More average speed cameras being switched on in Scotland

Drivers in Scotland are being warned that an average speed camera system will be operational from later this month, in an attempt to encourage improved driver behaviour and compliance with the variable speed limit.

A variable mandatory speed limit is in place across a 14 mile (22km) stretch of road between the M90 at Halbeath and the M9 north of Newbridge.

Transport Scotland says that, of over 200,000 vehicles which travel across this section of road every week almost one in five are speeding with a persistent number of vehicles speeding excessively. It says this behaviour has led to stop-start conditions, resulting in unreliable journey times with trips taking up to five minutes longer during busy periods.

To encourage compliance with the variable mandatory speed limit a HADECS (Highway Agency Digital Enforcement and Compliance System) camera system is being progressed to live operation between the M90 at Halbeath and the M9 north of Newbridge from Monday 23 May 2022.

Scotland’s Minister for Transport Jenny Gilruth said: “This camera system on a key section of the M90 is designed to help improve journey times for drivers.

“The evidence shows that some drivers are regularly speeding between Halbeath and Newbridge – this is leading to stop start conditions, which is affecting journey times and delaying travel over the bridge.

“We know from experience with camera systems successfully deployed elsewhere on our road network, that they encourage improved driver behaviour, which leads to enhanced levels of speed limit compliance.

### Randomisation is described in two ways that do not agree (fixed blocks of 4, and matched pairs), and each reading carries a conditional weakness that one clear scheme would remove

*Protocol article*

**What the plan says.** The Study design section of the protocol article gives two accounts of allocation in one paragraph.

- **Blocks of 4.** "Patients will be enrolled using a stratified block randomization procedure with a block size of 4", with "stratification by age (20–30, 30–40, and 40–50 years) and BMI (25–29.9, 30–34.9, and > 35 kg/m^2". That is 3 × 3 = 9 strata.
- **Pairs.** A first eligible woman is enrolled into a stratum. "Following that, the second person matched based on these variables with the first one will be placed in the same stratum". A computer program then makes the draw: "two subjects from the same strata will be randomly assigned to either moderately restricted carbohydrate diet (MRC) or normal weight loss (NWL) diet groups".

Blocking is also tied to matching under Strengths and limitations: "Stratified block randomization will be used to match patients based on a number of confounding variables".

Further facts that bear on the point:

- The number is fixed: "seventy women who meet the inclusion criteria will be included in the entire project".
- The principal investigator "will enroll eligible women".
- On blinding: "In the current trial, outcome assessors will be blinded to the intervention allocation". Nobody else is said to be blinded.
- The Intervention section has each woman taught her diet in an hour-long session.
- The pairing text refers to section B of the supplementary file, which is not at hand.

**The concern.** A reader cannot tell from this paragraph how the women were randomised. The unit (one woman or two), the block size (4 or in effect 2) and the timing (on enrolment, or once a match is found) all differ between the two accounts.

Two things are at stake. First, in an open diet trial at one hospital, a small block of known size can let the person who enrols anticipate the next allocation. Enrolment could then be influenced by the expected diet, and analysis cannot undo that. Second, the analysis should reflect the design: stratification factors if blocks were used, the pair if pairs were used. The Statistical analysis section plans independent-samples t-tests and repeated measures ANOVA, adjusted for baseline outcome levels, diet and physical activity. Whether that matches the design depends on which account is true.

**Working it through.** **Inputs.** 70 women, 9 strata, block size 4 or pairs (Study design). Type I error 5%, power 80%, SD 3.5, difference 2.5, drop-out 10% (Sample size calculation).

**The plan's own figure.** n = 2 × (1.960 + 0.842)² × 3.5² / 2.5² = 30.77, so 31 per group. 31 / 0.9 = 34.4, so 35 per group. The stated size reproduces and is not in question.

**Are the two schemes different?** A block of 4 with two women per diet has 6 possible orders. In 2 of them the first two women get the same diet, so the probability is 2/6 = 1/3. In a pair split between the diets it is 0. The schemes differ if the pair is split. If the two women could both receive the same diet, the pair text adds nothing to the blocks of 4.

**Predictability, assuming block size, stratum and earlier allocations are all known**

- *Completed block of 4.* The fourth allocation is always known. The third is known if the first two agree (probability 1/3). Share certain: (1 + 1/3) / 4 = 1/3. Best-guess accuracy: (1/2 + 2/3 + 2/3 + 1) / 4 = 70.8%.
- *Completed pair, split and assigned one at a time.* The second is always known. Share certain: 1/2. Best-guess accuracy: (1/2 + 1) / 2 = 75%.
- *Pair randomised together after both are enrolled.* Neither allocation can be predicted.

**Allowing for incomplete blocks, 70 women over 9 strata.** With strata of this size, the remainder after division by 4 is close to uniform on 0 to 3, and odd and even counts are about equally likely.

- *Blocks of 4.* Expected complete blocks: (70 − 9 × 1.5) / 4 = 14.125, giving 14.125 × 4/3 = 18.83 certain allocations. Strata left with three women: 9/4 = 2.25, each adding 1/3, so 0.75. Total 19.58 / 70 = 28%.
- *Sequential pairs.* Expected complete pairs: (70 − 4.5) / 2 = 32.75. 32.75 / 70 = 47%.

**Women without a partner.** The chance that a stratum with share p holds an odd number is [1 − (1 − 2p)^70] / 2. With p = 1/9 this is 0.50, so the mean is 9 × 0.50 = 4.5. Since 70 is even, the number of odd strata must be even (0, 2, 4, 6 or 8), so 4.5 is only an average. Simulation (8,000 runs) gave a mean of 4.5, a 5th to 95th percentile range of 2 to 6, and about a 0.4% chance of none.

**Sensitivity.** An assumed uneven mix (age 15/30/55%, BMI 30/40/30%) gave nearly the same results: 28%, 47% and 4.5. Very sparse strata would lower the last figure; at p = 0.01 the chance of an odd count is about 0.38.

“By encouraging more road users to comply with the variable speed limit on this stretch of road we expect to see smoother traffic flows during busy periods. This system will not completely solve congestion at peak times, but is expected to make journey times more predictable and reliable.

“A comprehensive campaign is now underway to raise awareness of this change ahead of the camera system becoming operational on Monday 23rd May so that everyone using the route will know what to expect.”

Chief Inspector Mark Patterson, Police Scotland Road Policing added, “Police Scotland is pleased to work in partnership with Transport Scotland to regulate the flow of traffic approaching and crossing the Forth.

“Key outcomes of Scotland’s Road Safety Framework to 2030 are for drivers to know and comply with road rules and drive at an appropriate speed for the conditions.

“HADECS cameras will enforce the variable speed limit to encourage compliance, improve driver behaviour and should be a reminder to drivers of the importance of complying with the mandatory variable speed limit at all times”.

(Picture – Google Streetview)


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